Brexit has fallen into second place as the most significant risk facing company bosses for the first time since the EU referendum, as weak domestic growth saps demand for their goods and services.
According to a Deloitte survey of chief financial officers (CFOs) at some of the UK’s biggest businesses, companies are now less pessimistic about Brexit after ministers agreed the terms of a transition period with Brussels to smooth Britain’s exit from the EU.
Brexit: where to now?
What has happened?
The UK and European commission have agreed on a text that completes the first stage of Brexit negotiations, focusing on three areas: the rights of EU and UK nationals in each other’s territories, the financial settlement the UK will pay, and arrangements for the Irish border. Assuming this is approved by the European council, talks can move on to the second phase, including future trade.
Is everything sorted out?
Not really. The big decisions on Northern Ireland have largely been kicked down the road. For example, if future arrangements cannot avoid a hard border, the UK will “maintain full alignment” with internal market rules – the specifics remain vague.
Where does this leave the Brexiters?
The EU’s agreement to move on with the talks means Brexit now seems inevitable, barring a major surprise. Brexiters are likely to be less pleased that May has been forced to agree to more or less all the EU’s demands, including a bill of about £40bn.
Where does this leave the Democratic Unionist party?
Watching and waiting. May somehow got its approval for the deal – perhaps by stressing that it would otherwise be blamed for halting Brexit. The DUP leader, Arlene Foster, said the new text remained worrying in areas such as the possible need for regulatory alignment.
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Reflecting the views of 106 companies, including almost a quarter of the FTSE 100, the survey found a fifth of business leaders were more optimistic about their firm’s prospects than they were three months ago. On a scale of 0 to 100 for the risks facing their business, the CFOs assigned a rating of 56 for Brexit versus 57 for weak demand as a result of sluggish growth in the economy.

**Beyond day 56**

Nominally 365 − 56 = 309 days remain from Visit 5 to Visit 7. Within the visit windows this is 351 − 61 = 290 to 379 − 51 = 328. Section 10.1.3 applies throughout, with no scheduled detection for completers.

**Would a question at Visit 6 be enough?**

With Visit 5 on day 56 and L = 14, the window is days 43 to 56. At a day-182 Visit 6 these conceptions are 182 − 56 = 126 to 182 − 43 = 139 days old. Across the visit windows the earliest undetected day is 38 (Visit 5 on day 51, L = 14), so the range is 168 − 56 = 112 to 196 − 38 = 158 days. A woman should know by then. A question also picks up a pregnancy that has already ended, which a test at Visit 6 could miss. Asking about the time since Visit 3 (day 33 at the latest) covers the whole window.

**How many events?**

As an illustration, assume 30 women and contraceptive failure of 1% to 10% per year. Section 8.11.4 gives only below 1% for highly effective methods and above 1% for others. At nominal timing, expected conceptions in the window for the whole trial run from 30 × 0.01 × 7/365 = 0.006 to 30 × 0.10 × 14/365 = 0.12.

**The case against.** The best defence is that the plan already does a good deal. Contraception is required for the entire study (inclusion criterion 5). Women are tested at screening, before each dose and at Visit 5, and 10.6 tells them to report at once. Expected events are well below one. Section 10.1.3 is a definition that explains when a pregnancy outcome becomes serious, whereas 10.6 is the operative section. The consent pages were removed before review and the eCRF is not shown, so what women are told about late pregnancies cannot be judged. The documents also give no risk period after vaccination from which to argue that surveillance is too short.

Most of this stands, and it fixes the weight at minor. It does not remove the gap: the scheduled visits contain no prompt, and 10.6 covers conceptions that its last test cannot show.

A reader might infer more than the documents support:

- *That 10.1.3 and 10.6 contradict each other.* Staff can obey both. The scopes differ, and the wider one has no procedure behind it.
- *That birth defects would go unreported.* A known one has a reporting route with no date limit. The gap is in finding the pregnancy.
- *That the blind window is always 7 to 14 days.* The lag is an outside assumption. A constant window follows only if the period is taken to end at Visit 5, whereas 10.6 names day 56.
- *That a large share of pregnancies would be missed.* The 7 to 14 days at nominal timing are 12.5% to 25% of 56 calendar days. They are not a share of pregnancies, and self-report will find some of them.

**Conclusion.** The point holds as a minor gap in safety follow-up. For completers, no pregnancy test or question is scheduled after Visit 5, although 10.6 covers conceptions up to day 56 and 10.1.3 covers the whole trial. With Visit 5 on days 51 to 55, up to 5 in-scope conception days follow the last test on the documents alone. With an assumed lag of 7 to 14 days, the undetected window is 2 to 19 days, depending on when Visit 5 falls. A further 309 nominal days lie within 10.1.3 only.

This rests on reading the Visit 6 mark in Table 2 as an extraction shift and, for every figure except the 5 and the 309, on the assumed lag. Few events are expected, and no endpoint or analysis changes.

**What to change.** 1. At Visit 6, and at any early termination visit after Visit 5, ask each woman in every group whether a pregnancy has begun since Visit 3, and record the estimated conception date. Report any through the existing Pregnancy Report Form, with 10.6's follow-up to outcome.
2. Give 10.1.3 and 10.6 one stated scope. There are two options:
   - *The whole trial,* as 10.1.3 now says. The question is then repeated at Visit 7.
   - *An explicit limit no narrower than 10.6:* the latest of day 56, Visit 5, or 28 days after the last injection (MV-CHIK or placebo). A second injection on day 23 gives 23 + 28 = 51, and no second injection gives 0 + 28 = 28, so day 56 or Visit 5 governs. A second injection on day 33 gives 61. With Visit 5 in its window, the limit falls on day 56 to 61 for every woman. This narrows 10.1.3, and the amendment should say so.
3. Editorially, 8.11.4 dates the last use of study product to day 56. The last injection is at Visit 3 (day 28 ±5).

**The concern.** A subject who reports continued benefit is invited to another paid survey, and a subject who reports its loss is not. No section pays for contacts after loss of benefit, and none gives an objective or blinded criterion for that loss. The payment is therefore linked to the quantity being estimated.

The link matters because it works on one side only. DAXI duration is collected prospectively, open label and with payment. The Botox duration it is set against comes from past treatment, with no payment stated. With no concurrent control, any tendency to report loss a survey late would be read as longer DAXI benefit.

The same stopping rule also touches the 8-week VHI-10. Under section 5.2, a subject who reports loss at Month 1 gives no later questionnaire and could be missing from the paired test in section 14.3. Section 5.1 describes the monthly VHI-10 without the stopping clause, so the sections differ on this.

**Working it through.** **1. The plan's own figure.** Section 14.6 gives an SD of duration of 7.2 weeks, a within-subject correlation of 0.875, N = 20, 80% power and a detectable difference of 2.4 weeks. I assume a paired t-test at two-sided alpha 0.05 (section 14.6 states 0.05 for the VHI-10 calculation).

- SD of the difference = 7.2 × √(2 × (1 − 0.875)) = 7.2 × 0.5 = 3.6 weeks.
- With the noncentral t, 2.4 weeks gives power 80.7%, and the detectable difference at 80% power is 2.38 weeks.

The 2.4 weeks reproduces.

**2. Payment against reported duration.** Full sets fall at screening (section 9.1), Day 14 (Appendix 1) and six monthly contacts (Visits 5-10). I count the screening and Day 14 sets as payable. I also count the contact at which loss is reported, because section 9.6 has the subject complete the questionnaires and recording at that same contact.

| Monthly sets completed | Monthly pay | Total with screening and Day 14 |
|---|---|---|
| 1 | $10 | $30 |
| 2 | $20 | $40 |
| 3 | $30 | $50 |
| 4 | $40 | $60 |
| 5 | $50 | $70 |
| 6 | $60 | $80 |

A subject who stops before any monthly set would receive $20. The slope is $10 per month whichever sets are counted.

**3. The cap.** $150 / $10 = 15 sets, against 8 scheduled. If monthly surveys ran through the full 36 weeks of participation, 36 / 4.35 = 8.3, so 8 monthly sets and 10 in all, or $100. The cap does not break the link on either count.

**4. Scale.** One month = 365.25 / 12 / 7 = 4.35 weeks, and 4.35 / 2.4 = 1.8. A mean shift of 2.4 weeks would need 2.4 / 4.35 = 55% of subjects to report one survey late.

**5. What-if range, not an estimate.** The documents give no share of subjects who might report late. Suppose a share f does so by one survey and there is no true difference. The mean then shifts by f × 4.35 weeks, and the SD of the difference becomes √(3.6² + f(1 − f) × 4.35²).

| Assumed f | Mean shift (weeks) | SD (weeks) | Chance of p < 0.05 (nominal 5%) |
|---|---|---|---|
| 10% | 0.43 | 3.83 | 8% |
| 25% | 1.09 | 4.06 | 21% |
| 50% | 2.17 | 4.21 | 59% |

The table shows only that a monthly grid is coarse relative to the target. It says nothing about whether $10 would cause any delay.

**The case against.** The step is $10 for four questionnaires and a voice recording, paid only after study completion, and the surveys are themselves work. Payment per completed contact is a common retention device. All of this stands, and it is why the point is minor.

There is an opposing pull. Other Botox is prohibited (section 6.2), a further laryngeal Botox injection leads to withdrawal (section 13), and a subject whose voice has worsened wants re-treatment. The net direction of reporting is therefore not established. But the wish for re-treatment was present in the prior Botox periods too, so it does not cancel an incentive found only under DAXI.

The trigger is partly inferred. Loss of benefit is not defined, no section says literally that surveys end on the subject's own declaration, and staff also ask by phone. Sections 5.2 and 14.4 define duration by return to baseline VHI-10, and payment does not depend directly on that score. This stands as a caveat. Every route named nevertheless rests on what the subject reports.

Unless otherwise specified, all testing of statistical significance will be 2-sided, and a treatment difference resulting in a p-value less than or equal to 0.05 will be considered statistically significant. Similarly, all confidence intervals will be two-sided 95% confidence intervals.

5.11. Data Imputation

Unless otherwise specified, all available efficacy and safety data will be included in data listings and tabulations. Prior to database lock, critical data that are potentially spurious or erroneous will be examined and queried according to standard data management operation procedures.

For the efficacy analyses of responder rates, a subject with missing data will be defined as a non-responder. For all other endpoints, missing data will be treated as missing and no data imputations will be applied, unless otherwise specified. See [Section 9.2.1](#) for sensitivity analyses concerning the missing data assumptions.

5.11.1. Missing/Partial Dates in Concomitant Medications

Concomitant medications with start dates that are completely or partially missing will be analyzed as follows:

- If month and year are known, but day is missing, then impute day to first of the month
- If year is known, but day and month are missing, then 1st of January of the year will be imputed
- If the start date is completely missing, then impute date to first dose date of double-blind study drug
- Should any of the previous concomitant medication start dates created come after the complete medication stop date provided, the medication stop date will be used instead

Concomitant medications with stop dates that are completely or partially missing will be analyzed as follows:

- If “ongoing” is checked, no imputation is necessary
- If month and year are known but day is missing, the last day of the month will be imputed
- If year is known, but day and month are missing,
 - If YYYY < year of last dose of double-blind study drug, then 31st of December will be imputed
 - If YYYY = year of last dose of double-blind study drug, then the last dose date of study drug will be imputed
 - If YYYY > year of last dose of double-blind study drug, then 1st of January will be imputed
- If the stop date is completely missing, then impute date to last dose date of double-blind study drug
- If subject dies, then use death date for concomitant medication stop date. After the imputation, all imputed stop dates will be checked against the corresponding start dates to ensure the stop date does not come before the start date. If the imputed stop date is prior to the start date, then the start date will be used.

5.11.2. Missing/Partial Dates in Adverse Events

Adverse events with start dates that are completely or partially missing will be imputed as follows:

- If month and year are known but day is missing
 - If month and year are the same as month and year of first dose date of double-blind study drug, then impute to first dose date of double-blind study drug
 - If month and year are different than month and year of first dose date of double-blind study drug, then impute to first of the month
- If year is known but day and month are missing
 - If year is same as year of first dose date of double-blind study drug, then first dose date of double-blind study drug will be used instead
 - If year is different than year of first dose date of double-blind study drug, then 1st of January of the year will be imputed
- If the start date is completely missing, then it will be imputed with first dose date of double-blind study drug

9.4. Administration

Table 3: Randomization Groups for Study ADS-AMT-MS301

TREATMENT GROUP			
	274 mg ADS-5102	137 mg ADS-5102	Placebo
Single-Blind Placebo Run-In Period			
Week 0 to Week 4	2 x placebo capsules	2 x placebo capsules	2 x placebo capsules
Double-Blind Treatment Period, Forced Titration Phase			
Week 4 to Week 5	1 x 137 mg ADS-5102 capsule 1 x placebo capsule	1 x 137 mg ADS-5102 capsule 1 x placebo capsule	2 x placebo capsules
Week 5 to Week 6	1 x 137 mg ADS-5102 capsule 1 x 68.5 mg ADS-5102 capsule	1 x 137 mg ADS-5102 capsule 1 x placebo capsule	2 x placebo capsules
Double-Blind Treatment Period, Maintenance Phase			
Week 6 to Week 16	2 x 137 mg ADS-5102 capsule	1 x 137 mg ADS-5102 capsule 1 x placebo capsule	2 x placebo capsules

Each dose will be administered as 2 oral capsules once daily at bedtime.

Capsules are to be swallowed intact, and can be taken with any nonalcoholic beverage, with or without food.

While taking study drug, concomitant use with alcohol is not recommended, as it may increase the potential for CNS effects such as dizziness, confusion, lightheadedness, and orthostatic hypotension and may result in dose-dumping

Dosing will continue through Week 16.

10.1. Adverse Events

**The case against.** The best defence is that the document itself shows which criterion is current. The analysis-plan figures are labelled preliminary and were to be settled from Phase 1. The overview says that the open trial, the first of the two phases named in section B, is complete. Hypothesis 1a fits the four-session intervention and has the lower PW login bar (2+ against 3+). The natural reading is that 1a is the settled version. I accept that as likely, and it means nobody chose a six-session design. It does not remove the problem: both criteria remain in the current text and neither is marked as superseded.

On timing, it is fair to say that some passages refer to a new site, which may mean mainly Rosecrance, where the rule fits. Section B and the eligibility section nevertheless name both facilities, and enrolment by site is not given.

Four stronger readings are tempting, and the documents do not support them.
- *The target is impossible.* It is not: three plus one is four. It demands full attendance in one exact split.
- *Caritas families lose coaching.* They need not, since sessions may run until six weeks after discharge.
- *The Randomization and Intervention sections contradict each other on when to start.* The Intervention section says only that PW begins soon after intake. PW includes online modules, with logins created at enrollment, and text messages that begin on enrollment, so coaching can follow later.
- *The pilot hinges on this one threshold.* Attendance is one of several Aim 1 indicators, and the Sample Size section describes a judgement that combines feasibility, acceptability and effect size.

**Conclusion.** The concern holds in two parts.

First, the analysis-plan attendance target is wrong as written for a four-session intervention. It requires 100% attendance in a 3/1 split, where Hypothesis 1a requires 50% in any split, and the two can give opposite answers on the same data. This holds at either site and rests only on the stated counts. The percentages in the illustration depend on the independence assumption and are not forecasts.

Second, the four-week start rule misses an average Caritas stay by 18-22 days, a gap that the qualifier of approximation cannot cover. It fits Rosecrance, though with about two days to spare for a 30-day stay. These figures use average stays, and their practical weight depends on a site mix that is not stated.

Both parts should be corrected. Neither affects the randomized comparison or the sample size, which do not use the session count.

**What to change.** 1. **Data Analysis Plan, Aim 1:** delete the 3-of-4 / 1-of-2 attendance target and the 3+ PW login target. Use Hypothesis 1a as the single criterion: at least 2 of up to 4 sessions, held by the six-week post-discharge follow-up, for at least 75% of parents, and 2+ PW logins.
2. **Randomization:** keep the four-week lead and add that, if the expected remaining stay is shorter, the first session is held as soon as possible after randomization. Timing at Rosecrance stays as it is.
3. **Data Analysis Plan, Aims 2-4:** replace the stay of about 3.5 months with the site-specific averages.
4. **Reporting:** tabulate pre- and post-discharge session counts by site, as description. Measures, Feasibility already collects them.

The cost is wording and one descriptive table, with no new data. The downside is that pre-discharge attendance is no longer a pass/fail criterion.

Deloitte said this was the first time since the spring of 2016 – before the EU referendum – that Brexit had fallen behind any other potential risk facing businesses, although admitted that some of the weakness seen in the economy will have come as a result of the vote to leave the EU.
David Sproul, senior partner and chief executive of Deloitte for north west Europe, said: “Weak UK demand is cited as the top concern, though there is likely to be a relationship between the two. Brexit remains a major concern for UK CFOs, though one which, in the wake of the announcement of the transition deal, is easing.”
The sudden drop in the value of the pound after the Brexit vote pushed up the cost of importing food and fuel to Britain, triggering a spike in inflation and eroding the spending power of consumers. Several companies, including Toys R Us and Maplin have gone into administration as a consequence.
The economy has recovered in recent months, with signals that the inflationary effects of the weak pound are beginning to fade, while workers’ pay is gradually starting to rise. But there are still significant pressures for the economy, including weak productivity growth and potential labour shortages.
Still, the results of the Deloitte study follow a similar assessment from the Bank of England’s network of regional agents, who found two-fifths of the more than 3,000 firms that they surveyed had not spent any time at all on a weekly basis planning for Brexit. The accountancy firm EY also found there was little impact from the vote on international firms investment decisions in the UK so far.
However, there is a danger that businesses could become complacent following the agreement over the transition period, which pushes-out the date at which Britain leaves the EU until December 2020.
Ian Stewart, chief economist at Deloitte, said: “Although the transition arrangement is done, they have yet to settle the border in Northern Ireland and the future trading relationship. Were that not to happen that would be a big problem and would have a significant effect on business confidence.”
There are already warning signs for the road ahead. According to EY, around half of the foreign companies currently in the UK could consider moving assets out of the country at some point after 2020, depending on the outcome of the ultimate Brexit deal.